Results from the kernel density analysis performed (Figure 3) on the spatial distribution also shows that the respondents’ clusters within 5 km from KATH.

Figure 3. Kernel Density Analysis of WLWH at KATH.

Cost of travel to KATH is related to the type of road transport mode and distance from KATH. The minimum cost per minivan, popularly known locally as “trotro” and commercial buses is approximately GHC 2.00 (US dollar ~ $0.26 whiles those living beyond 3-5 km will pay approximately GHC 3.00 (~$0.39). The highest cost payable by the farthest distance using a commercial bus is GHC 50.00. (~$ 6.00). On average, the majority of respondents will pay about GHC 10.00 (~$1.50) for transportation (i.e., round trip) to access cervical cancer screening facilities.


WLWH are disproportionately affected by cervical cancer, and they require regular screening [22,23] and yet those women are underrepresented in standard cervical screening [24,25]. In this study we examined if the location of cervical cancer screening facilities and their proximity to the residential location of WLWH can have an impact on WLWH screening behaviors. Using GIS capabilities, we estimated the distance for commuting from 706 WLWH residential locations to their screening facilities, the transportation cost for each round trip, and the time spent to visit the screening center.

Our main findings showed that half of our study participants live within a walking distance to access screening facilities, indicating distance, transportation cost, and time are no barriers to their cervical cancer screening behavior. However, for about one-third of the women, distance, transportation cost, and time spent for accessing screening facilities present real challenges. This finding is consistent with other studies that showed transportation as an environmental barrier to cervical cancer screening among women in LMICs [26-28].

The implications and recommendations

The findings imply that in a country where 11.3% of the people live on less than 1.9 US dollars per day [29], and routine medical checkup is not standard practice, the transportation cost of more than $1.00 will increase the economic burden on the women and therefore, they will be less inclined to participate in cervical cancer screening. With transportation issues coupled with other structural (delays at screening centers, traffic congestion, busy work schedules, geographical limitations, low socioeconomic status, lack of resources, and lack of health insurance) and environmental (stigma) challenges, [26-28] self-sampling can be an alternative life-saving cervical cancer screening tool for WLWH in Ghana. Self-sampling is a more recent innovation that enables women in under-screened communities to be screened in the privacy of their own homes using self-collected sampling. Self-collection of vaginal samples is a technique in which women collect their own samples and send them to a clinic or laboratory for examination. HPV self-collection is a convenient way of testing that addresses many of the barriers women face while also increasing screening participation, particularly in under-screened populations [29-31]. While self-sampling may be difficult to implement in Ghana because of illiteracy and lack of understanding of self- sampling application, the use of community health nurses can help. The community health nursing visiting homes and communities can increase self-sampling utilization at the community and population levels [32]. Home visiting by community nurses is an integral component of healthcare systems in most LIMCs to increase vaccination and other health behaviors [32-34] and the use of home-visiting strategies has been advocated by WHO and UNICEF [33,35]. During the home or community visit, the community nurses can distribute the self-screening kits to the women in the community, explain how to collect the sample to the women, collect the sample back from the women, and take the samples to the lab for analysis. Though home visiting is labor-intensive, this approach can be critical to solving the transportation problem some women face and helping women to understand the self-collection procedure. Another complementary approach will be using Child Welfare Clinics (CWC) for educating women on self-screening. In Ghana lactating mothers attend CWC on monthly basis at close-to-home centers for immunization and weighing of their children. Attendant Community Health Nurses (CHN), often use these monthly clinics for health education and sharing of welfare benefits and these make the clinics attractive to mothers. CHN, when training could be used as facilitators of self-screening education.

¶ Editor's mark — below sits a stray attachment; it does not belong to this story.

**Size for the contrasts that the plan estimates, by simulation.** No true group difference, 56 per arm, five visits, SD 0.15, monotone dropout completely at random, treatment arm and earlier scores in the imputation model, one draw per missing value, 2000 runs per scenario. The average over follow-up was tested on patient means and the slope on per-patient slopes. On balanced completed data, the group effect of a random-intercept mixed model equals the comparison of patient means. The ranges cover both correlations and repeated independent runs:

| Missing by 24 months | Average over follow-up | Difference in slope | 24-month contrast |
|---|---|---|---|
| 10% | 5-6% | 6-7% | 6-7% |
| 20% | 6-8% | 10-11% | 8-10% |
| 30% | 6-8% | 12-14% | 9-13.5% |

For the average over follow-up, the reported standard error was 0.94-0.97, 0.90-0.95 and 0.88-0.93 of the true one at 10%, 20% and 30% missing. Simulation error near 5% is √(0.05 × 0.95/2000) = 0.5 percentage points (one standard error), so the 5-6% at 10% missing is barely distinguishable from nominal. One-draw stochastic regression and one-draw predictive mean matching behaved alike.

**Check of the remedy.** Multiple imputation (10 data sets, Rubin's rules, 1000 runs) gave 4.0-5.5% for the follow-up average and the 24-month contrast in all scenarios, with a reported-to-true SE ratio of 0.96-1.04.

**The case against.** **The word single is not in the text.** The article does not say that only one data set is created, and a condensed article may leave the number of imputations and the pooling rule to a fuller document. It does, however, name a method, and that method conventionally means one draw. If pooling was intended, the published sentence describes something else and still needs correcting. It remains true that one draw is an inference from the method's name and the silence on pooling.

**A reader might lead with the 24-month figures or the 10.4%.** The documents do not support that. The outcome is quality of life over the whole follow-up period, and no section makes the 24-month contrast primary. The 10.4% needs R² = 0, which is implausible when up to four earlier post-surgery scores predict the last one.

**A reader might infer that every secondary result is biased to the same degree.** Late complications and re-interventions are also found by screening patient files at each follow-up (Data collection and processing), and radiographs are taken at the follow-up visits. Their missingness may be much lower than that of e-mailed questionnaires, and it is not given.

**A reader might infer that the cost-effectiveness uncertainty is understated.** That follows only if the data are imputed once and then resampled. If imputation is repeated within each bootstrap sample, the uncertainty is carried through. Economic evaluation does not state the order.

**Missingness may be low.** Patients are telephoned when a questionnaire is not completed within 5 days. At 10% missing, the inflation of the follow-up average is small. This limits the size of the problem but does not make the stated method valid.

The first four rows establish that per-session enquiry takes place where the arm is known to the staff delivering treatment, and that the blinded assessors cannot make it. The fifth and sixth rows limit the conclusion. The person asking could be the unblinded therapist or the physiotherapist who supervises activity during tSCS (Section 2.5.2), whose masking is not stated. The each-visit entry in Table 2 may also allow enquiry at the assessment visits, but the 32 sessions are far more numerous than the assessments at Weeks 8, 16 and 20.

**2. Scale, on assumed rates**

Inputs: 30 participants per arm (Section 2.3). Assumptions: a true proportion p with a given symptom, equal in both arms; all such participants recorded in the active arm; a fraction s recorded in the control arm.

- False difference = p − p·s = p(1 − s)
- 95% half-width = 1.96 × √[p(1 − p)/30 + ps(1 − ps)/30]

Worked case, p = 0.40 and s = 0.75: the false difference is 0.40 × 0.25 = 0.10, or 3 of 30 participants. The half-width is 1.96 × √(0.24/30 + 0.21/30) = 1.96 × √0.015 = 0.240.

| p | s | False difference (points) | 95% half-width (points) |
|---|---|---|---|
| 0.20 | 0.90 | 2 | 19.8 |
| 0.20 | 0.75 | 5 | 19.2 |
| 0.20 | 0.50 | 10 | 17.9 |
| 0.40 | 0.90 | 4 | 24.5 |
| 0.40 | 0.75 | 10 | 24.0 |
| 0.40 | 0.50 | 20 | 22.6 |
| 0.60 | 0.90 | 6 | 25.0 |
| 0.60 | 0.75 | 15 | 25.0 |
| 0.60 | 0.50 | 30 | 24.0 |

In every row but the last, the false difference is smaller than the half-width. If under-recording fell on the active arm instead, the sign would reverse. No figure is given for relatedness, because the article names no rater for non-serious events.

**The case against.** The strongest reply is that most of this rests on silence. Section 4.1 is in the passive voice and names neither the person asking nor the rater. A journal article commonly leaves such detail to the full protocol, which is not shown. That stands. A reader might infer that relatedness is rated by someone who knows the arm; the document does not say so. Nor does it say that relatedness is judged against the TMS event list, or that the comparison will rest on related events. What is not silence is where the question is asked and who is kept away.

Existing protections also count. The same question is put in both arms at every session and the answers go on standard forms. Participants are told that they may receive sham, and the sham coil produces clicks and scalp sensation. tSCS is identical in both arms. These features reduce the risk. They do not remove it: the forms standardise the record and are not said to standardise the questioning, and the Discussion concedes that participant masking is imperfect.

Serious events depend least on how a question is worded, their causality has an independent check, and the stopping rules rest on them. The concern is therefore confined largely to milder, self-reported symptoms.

There are weaknesses to be considered when applying existing data to future endeavors. First, the use of existing public data limits our ability to analyze screening behavior among WLWH because the data did not collect screening behavior.

2. Existing intervening screening opportunities (predisposing, enabling, and reinforcing factors) between home and KATH screening center are not known and were not considered in this study. Its likely WLWH would change their screening center if there exist other options and vice versa, yet intervening screening centers were not considered. Future study may have to consider the existing predisposing, enabling, and reinforcing factors that may enhance or hinder WLWH’s ability to access screening facilities.